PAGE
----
This Lent, add a journey story to your reading. Follow Gilgamesh to the ends of the earth or the Knights of the Round Table into the forest.
I try not to get too worked up about the commercialization of church holidays. It seems inevitable in our culture, in which most people are at least nominally Christian yet the real national faith is capitalism. The Christmas shopping season is annoying and the Easter candy aisles are dangerous, but it seems futile to rail against things that are more symptom than illness. It is pretty perplexing, however, when marketers try to capitalize on Lent.
I've been enjoying CCblogger Rachel Hackenberg's Lenten sermon series posts. She offers several, separate ideas: on the question "Who do you say that I am?" (following the Narrative Lectionary's readings from John), on prayer practices, on "Lift High the Cross," on the paintings of Anneke Kaai. But my favorite is Hackenberg's series on the Revised Common Lectionary's Old Testament readings.
At our first outdoor procession, I felt awkward. I’d led liturgies before, but my church life and my real life didn’t usually intersect so publicly.
My Lenten practice has almost involved some kind of endurance. As a child I usually gave up something like chocolate or sweets. My practice evolved into committing to walk to the grocery store or buy nothing but food or, one year, give up plastic. But regardless of what I took on or gave up, I have always intended for this to last through all of Lent. The practice ends—or finds a new form—at Holy Week, and the endurance test ends with it. This year, Lent has an entirely different rhythm for me—because of a book by writer and Benedictine oblate Paula Huston.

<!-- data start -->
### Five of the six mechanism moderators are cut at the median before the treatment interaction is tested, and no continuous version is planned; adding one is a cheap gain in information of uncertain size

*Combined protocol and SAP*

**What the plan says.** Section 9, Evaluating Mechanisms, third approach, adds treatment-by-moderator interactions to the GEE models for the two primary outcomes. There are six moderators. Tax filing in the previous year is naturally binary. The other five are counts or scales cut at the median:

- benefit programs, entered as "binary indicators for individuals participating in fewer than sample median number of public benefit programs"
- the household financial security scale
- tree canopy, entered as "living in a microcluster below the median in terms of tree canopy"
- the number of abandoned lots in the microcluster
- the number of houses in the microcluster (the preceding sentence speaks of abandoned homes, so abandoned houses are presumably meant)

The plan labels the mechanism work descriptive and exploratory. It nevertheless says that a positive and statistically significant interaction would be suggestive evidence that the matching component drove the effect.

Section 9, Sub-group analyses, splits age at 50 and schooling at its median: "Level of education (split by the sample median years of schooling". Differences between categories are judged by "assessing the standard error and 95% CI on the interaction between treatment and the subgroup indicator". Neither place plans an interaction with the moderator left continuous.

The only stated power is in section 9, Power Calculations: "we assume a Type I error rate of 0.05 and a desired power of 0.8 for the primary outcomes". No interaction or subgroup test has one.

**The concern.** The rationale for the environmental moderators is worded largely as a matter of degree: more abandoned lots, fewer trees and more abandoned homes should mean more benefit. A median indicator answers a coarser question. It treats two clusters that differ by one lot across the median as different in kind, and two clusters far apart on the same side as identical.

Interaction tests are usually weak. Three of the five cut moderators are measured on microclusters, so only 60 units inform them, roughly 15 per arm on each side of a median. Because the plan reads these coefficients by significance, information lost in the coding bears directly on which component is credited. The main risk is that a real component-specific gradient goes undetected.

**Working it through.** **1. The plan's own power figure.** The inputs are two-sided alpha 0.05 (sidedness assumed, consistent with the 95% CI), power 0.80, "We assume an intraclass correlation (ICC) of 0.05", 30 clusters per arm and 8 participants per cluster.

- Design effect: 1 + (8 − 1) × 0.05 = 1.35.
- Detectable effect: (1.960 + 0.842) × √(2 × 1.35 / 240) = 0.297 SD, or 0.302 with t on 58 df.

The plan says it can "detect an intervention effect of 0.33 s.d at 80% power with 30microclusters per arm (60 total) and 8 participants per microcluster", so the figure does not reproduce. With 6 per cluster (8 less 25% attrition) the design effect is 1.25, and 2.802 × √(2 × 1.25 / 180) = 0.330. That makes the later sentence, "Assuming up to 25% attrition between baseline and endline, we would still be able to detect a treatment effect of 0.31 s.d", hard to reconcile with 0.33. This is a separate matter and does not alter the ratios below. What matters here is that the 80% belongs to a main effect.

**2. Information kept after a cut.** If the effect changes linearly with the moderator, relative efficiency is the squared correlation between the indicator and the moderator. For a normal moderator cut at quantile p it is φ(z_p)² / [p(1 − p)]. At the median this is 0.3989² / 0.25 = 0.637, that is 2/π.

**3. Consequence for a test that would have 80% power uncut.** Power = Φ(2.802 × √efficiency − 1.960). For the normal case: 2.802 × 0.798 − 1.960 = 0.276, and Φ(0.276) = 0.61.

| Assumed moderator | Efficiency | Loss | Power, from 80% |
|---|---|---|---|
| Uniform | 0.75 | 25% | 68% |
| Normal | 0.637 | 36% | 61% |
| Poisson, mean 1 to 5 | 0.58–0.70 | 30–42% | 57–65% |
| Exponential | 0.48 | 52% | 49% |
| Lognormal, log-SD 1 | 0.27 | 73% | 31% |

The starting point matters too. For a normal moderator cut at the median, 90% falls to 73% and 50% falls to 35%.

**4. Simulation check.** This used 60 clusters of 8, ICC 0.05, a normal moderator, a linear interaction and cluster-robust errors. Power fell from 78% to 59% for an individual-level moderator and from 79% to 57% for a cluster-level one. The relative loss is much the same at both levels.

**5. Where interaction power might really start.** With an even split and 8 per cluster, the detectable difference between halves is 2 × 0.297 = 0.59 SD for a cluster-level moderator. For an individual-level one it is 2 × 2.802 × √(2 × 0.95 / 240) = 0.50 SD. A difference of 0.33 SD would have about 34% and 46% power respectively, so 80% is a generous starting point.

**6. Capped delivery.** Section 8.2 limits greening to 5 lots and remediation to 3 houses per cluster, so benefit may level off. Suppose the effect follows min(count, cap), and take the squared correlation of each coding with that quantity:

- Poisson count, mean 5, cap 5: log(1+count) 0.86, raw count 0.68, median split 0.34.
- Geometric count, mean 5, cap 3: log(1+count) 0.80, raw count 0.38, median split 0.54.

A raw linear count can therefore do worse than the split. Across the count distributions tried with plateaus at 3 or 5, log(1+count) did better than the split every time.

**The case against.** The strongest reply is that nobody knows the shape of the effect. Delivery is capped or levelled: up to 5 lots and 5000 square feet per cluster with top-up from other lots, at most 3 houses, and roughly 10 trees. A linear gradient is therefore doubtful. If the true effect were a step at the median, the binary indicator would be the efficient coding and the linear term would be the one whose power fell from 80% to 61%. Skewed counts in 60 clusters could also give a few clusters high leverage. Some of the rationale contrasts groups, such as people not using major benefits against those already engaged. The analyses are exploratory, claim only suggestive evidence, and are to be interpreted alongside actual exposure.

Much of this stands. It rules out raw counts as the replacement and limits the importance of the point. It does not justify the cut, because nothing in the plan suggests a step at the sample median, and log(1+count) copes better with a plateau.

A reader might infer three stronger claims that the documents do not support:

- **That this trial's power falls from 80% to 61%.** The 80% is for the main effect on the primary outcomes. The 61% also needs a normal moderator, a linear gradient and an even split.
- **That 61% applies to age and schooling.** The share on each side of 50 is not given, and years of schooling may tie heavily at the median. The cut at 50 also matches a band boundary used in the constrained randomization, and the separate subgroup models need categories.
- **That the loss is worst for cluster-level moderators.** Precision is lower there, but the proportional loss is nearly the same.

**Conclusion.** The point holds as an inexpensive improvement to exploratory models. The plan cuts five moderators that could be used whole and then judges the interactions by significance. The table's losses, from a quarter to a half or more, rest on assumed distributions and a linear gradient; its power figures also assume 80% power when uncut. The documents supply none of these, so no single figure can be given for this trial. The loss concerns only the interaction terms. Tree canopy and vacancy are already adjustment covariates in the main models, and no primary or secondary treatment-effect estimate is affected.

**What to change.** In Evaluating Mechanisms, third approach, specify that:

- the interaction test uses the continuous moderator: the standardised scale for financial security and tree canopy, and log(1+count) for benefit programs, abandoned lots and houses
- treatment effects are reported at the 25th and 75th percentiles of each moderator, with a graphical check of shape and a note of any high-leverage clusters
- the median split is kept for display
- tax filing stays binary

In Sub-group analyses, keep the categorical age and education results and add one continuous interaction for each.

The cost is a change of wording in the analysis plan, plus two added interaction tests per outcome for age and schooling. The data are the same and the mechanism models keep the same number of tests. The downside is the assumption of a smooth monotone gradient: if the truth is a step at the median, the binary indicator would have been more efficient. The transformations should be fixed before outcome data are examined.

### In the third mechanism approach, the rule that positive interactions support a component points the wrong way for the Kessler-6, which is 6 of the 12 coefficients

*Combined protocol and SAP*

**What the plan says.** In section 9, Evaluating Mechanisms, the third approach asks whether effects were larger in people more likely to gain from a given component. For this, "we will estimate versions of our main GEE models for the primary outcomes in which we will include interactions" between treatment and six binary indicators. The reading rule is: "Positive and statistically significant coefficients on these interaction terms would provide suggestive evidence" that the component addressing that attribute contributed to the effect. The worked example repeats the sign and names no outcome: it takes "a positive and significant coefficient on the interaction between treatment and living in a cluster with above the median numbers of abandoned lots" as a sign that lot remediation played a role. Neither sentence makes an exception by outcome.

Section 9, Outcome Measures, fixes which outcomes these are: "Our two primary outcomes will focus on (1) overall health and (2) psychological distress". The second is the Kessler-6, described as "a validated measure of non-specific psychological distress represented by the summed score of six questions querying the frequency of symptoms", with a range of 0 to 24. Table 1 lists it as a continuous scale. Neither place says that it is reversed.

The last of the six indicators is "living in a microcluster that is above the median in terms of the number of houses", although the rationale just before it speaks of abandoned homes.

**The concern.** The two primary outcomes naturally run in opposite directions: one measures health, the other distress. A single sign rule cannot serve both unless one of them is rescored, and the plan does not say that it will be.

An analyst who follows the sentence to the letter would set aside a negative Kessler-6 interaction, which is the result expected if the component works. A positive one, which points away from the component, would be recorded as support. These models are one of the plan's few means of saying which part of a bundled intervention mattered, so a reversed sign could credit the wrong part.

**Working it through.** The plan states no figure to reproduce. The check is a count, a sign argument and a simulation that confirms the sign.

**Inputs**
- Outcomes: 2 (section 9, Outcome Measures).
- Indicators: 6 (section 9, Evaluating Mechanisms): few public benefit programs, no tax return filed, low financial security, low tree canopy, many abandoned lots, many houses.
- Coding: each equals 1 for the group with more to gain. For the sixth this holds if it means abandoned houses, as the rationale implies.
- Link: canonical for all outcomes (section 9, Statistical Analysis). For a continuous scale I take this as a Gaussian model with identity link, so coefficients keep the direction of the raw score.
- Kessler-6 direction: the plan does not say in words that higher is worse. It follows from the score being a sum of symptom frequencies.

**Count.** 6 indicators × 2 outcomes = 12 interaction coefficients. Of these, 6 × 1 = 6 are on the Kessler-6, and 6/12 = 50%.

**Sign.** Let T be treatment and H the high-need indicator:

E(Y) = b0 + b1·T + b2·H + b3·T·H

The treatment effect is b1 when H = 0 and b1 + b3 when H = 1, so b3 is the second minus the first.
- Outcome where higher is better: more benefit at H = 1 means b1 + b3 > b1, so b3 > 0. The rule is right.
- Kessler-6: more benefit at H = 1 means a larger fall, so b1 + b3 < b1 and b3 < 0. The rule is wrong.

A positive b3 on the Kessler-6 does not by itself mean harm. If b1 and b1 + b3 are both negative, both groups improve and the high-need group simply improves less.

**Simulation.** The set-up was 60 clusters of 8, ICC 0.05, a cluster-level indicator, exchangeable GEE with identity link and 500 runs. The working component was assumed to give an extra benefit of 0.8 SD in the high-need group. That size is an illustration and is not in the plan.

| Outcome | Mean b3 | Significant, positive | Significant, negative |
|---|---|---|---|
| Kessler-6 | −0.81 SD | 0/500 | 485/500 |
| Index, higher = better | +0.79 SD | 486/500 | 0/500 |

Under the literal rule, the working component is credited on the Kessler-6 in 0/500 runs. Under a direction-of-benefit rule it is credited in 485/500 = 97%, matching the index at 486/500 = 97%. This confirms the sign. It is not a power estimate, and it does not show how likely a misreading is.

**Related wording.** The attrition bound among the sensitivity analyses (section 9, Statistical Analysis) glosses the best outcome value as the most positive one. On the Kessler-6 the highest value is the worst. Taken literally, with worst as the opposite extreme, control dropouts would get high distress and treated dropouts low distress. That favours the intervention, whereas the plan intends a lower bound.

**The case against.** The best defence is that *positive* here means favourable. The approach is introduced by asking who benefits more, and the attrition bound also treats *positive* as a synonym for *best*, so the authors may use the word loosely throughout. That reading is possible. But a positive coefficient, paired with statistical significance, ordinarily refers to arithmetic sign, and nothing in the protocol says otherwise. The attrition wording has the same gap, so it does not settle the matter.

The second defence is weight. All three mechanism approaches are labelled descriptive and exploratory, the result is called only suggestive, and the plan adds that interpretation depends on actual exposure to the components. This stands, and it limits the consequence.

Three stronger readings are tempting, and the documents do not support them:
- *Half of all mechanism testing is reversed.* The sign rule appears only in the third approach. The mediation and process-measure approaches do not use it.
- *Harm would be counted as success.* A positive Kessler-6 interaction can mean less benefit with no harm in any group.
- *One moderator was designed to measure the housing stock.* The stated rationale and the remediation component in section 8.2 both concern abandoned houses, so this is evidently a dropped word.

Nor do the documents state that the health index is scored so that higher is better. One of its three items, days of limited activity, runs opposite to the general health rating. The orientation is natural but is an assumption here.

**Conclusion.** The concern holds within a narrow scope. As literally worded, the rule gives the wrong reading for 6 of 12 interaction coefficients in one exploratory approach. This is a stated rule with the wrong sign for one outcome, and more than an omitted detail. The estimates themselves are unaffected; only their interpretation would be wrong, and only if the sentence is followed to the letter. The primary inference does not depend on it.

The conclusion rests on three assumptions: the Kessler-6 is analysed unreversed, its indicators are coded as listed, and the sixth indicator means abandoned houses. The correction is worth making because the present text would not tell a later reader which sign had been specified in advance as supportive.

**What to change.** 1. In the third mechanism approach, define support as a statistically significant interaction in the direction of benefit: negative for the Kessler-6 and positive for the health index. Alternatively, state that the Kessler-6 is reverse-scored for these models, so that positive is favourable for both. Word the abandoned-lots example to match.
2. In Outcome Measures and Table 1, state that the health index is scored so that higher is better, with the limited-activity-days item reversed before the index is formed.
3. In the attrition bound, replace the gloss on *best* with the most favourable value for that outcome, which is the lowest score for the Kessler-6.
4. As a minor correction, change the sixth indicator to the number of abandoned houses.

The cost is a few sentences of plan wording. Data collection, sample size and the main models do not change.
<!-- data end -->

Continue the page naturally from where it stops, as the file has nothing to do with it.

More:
The church of my childhood paid no attention to Lent. The season's words sounded too mystical to us, too strange and too Catholic.
Sustainable Lenten disciplines anticipate an Easter in which they will continue. But surely Easter hope is for something more.
Chronic illness is like Walden: life is pared down to essentials. But unlike Thoreau, I can’t walk away.
I’m taking a class on the Gospel of Luke this semester, and one of my assignments is to engage in an ongoing spiritual practice related to that particular Gospel. So for the entire semester I am reading the Magnificat daily. It’s a passage that I’ve been drawn to in recent years, but it has been particularly illuminating to be dwelling on it during Lent this year, since it is typically confined to the Advent season. Somehow the triumphal language of the justice that God has already accomplished fits with the modern treatment of Advent as a celebratory season. But Lent is a season of penance, which puts an entirely different spin on the text.
I worry about avian flu. I worry that my identity is being stolen right this second. I check four times to make sure I turned the stove off. It's breathless, compulsive behavior.
When Ash Wednesday arrived in 2009, my recently diagnosed stage IV cancer had already reduced two of my vertebrae to dust. I feared that the rest of me wasn't far behind.
Psalm 118:1-2, 19-29; Luke 19:28-40
Joshua 5:9-12 (Psalm 32); 2 Corinthians 5:16-21; Luke 15:1-3, 11b-32